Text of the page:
These ideas were so well captured in Reihana’s moving screen work, but became diluted and more contrived with pulled out and framed within museology traditions of the ethnographic portrait.
Lisa Reihana, Colour of Sin: Headcase Version (2005), Collection: Govett-Brewster Art Gallery, New Zealand, Audio commissioned by Auckland Art Gallery for Tumatanui Tumataiti / Public Private Auckland Triennial, 2004; courtesy the artist, Campbelltown Art Centre and Sydney Festival 2018; Photograph supplied. Photograph Suellen Symons.
Another highlight to the survey of works that surrounded the presentation of Reihana’s Venice Biennale work, was the installation Colour of Sin: Headcase Version (2005). Encountered as one of the first works in the show, it was a fun interactive idea using hairdryers and a sound work - conversations revealing secrets.
Another key work in the exhibition was PELT (2009) – set off to a side in a separate gallery. There are four portraits in this series, including two strange photographic portraits depicting pale Caucasian-looking women as Centaur-ostriches, that are paired with white ghost-like trees. They illustrated an aspect of Hinenuitepo, a very powerful female figure in Maori creation stories.
Reihana said of this work: ‘When recalling our near death experiences, people often talk about moving towards the light. I’m interested in the contrast between light and dark. To me this movement literally suggests birth of new life.’
Lisa Reihana Tai Whetuki – House of Death Redux, 2015-16, 2-channel HD video installation, stereo sound, no dialogue, colour, 14 mins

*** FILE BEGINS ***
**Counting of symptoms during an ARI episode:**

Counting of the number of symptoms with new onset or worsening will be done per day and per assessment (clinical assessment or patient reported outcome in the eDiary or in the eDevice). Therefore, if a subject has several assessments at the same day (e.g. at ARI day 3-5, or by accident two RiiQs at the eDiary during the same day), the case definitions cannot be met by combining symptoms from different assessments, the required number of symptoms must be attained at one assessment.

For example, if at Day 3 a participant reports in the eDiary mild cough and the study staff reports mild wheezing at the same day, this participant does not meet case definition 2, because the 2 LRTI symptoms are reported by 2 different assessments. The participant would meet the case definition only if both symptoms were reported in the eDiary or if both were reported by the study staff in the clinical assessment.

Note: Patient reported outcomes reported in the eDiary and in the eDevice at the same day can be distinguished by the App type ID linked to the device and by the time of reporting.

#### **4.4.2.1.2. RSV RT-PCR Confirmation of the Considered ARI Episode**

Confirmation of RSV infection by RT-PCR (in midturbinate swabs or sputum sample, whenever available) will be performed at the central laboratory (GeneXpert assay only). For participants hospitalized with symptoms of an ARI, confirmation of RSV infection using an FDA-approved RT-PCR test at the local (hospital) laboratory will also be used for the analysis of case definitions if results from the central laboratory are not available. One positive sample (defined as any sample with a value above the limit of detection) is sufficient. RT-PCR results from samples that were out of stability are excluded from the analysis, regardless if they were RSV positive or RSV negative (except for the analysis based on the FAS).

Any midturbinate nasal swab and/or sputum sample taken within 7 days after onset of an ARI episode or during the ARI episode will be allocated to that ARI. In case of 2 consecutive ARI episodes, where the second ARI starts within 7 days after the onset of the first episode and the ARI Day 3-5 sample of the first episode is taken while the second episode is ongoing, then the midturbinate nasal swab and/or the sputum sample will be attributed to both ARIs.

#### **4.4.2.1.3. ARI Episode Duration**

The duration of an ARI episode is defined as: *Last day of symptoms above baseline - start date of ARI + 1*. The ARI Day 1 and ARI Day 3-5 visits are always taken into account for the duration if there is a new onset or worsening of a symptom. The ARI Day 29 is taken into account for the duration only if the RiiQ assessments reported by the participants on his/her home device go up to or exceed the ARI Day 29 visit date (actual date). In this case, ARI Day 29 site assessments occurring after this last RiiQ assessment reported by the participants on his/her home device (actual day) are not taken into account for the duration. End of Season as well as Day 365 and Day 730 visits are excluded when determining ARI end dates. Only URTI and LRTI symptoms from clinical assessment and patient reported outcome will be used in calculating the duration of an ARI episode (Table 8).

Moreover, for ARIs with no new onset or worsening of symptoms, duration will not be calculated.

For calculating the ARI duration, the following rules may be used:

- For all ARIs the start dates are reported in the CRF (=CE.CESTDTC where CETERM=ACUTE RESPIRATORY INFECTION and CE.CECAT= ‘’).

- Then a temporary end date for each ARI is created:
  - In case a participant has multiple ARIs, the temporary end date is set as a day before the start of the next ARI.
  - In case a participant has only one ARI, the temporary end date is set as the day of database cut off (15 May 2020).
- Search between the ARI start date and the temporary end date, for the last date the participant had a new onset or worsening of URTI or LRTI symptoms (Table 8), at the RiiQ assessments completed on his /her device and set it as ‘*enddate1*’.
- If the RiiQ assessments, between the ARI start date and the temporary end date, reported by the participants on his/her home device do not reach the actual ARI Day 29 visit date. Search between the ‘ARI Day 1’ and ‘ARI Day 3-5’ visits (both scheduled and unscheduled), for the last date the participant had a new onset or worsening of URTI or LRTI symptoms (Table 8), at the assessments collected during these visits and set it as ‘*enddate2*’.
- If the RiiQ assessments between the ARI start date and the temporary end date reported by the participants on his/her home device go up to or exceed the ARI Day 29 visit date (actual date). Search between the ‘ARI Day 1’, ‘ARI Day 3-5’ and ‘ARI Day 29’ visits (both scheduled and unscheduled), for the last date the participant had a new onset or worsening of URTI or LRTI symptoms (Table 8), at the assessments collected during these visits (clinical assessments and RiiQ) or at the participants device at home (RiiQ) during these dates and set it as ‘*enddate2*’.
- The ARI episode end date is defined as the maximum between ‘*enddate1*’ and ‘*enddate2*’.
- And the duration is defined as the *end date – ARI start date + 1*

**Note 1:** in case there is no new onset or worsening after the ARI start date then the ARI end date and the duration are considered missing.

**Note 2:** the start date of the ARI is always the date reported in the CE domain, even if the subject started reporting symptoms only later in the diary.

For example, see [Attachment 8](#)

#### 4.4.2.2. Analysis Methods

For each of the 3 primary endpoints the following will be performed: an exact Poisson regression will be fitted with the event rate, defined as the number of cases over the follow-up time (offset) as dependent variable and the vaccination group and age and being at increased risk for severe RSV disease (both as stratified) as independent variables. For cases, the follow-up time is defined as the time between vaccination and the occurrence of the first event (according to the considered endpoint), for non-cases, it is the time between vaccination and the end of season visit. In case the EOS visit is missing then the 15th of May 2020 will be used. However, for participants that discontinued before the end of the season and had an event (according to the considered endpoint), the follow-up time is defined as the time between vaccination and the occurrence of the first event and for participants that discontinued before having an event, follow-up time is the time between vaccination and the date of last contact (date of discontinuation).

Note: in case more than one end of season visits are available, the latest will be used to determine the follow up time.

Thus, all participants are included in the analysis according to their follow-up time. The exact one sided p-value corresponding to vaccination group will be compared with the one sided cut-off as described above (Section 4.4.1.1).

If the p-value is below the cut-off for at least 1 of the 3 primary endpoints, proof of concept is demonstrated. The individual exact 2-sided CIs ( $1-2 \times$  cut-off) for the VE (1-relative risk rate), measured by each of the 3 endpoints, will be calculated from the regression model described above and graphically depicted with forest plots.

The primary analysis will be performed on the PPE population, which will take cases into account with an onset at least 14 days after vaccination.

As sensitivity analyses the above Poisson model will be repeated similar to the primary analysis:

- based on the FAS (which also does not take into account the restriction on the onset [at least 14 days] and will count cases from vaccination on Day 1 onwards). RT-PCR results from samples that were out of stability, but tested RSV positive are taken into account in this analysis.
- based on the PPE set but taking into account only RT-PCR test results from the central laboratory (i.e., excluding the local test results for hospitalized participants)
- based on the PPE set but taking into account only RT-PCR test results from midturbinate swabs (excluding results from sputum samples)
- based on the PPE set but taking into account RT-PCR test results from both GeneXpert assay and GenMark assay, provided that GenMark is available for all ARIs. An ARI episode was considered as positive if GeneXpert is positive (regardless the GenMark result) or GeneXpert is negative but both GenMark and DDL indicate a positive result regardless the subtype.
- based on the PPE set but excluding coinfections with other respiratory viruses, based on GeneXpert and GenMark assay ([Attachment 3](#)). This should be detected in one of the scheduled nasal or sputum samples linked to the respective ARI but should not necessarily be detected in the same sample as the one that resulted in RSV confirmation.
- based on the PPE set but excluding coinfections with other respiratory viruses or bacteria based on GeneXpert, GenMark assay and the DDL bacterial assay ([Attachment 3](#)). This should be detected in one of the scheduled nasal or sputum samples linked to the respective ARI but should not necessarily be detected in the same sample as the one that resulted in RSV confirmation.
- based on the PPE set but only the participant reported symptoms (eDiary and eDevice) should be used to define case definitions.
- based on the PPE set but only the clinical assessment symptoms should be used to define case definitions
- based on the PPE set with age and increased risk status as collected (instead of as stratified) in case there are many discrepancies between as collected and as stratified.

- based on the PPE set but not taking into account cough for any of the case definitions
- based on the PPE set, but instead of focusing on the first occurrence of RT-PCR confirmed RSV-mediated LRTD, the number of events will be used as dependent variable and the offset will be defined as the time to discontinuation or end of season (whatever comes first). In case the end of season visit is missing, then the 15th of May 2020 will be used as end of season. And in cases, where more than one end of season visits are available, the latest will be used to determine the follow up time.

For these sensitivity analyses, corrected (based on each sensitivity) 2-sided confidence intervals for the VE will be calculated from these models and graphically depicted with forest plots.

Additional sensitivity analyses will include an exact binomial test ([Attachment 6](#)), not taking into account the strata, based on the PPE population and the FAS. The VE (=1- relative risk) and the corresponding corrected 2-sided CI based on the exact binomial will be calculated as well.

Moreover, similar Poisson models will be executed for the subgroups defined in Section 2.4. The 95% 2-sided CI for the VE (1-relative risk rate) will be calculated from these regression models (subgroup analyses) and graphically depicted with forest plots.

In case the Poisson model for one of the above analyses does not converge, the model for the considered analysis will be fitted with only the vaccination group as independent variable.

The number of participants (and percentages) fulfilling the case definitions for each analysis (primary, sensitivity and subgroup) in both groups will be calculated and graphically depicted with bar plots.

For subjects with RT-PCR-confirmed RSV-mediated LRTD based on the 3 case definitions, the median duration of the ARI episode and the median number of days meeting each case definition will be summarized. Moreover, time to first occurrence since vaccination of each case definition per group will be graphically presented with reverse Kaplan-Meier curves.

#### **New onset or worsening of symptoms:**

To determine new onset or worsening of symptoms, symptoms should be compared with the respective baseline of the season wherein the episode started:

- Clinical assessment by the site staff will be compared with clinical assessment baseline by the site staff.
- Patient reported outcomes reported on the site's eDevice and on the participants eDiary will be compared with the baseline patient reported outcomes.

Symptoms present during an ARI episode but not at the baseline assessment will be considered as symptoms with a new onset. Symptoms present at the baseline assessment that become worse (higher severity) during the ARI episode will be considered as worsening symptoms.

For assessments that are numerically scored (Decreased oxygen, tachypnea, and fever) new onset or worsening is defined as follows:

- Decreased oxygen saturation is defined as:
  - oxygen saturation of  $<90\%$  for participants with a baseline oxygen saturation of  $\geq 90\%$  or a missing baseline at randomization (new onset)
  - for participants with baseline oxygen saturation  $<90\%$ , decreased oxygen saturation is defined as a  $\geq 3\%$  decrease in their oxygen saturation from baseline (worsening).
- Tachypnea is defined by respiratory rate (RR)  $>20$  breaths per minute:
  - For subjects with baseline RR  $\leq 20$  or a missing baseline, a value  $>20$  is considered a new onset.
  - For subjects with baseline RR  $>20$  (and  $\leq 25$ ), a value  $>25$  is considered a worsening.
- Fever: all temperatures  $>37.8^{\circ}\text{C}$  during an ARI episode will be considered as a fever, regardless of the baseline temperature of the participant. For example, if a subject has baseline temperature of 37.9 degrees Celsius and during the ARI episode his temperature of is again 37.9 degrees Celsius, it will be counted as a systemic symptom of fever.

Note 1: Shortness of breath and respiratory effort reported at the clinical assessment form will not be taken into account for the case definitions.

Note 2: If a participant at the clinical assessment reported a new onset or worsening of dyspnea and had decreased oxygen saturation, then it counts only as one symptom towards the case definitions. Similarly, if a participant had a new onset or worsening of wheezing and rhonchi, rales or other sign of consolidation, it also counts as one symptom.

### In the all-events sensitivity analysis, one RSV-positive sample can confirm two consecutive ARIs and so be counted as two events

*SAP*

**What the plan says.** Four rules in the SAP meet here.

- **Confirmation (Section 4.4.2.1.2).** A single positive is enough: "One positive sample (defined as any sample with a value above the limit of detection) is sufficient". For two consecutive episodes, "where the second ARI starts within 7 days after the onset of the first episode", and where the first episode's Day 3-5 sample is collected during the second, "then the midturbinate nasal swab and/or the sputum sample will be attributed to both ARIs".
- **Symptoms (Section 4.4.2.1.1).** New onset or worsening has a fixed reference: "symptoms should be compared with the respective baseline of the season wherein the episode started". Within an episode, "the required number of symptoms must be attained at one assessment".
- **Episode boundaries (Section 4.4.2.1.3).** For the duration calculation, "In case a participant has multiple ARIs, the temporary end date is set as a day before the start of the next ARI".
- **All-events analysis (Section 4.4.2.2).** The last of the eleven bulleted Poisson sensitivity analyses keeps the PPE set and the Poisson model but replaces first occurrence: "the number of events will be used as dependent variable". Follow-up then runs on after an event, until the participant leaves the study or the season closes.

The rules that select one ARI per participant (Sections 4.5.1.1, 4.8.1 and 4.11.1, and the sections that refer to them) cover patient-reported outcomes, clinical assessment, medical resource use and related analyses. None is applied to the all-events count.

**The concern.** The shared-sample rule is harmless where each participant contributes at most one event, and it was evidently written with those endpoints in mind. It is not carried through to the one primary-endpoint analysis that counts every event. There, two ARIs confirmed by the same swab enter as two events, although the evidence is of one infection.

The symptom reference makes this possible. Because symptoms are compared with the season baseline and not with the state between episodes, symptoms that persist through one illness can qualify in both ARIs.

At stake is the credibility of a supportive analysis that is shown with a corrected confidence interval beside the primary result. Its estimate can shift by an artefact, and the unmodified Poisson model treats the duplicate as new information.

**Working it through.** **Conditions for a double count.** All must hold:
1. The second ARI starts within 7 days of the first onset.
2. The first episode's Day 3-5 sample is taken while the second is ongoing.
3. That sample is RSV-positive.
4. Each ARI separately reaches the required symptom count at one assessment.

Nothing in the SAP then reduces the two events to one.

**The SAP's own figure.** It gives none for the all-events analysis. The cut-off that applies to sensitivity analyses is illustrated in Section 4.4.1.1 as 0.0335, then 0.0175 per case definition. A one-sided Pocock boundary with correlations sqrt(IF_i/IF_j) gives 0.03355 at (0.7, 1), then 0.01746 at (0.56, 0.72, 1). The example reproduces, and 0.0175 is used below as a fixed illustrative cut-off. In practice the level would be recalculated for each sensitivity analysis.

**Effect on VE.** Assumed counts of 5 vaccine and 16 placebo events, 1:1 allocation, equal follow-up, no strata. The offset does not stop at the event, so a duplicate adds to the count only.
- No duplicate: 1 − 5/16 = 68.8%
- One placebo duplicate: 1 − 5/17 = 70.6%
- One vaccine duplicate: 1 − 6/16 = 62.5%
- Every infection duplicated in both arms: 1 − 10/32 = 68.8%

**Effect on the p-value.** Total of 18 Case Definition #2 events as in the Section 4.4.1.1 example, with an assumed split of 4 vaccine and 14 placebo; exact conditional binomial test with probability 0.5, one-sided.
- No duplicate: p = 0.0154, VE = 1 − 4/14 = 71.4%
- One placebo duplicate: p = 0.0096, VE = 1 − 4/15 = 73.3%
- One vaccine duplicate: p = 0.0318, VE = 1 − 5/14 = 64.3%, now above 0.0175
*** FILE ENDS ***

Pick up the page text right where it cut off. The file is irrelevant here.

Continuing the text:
There were another two galleries with significant works – a selection of early video work from 1988 to 2002, which highlight Reihana’s interest in the use of costumes and creation of characters, and in another darkened gallery, Tai Whetuki – House of Death Redux (2015-16) – a two channel video about the ritual of mourning.
I began to feel cluttered by too much information.
Of note this is the first Australian survey exhibition of the celebrated New Zealand artists, and presents three decades of her video and photographic works.
I highly recommend a trip to Campbelltown to see Reihana’s Cinemania’s In Pursuit of Venus [Infected], the vast single channel video that reframes history in 64-minutes. I give the video five stars, and salute its “re-examination of colonial history through the re presentation of micro-histories and counter-memories expressed formally in experimental ways, drawing inspiration from the vibrant cultural communities of the present.”
However, the rest of the survey exhibition does not come up to the same 5-star rating. I give 3 ½ stars, and although it is interesting to see and listen to, it comes across with a flotsam jetsam that sits counter to the main video.
Rating 4 out of 5
Cinemania: In Pursuit of Venus [Infected] 2015-2017
Campbelltown Arts Centre
12 January - 29 March 2018.
This exhibition is presented as part of Sydney Festival
First published on
What the stars mean?
- Five stars: Exceptional, unforgettable, a must see
- Four and a half stars: Excellent, definitely worth seeing
- Four stars: Accomplished and engrossing but not the best of its kind
- Three and a half stars: Good, clever, well made, but not brilliant
- Three stars: Solid, enjoyable, but unremarkable or flawed
- Two and half stars: Neither good nor bad, just adequate
- Two stars: Not without its moments, but ultimately unsuccessful
- One star: Awful, to be avoided
- Zero stars: Genuinely dreadful, bad on every level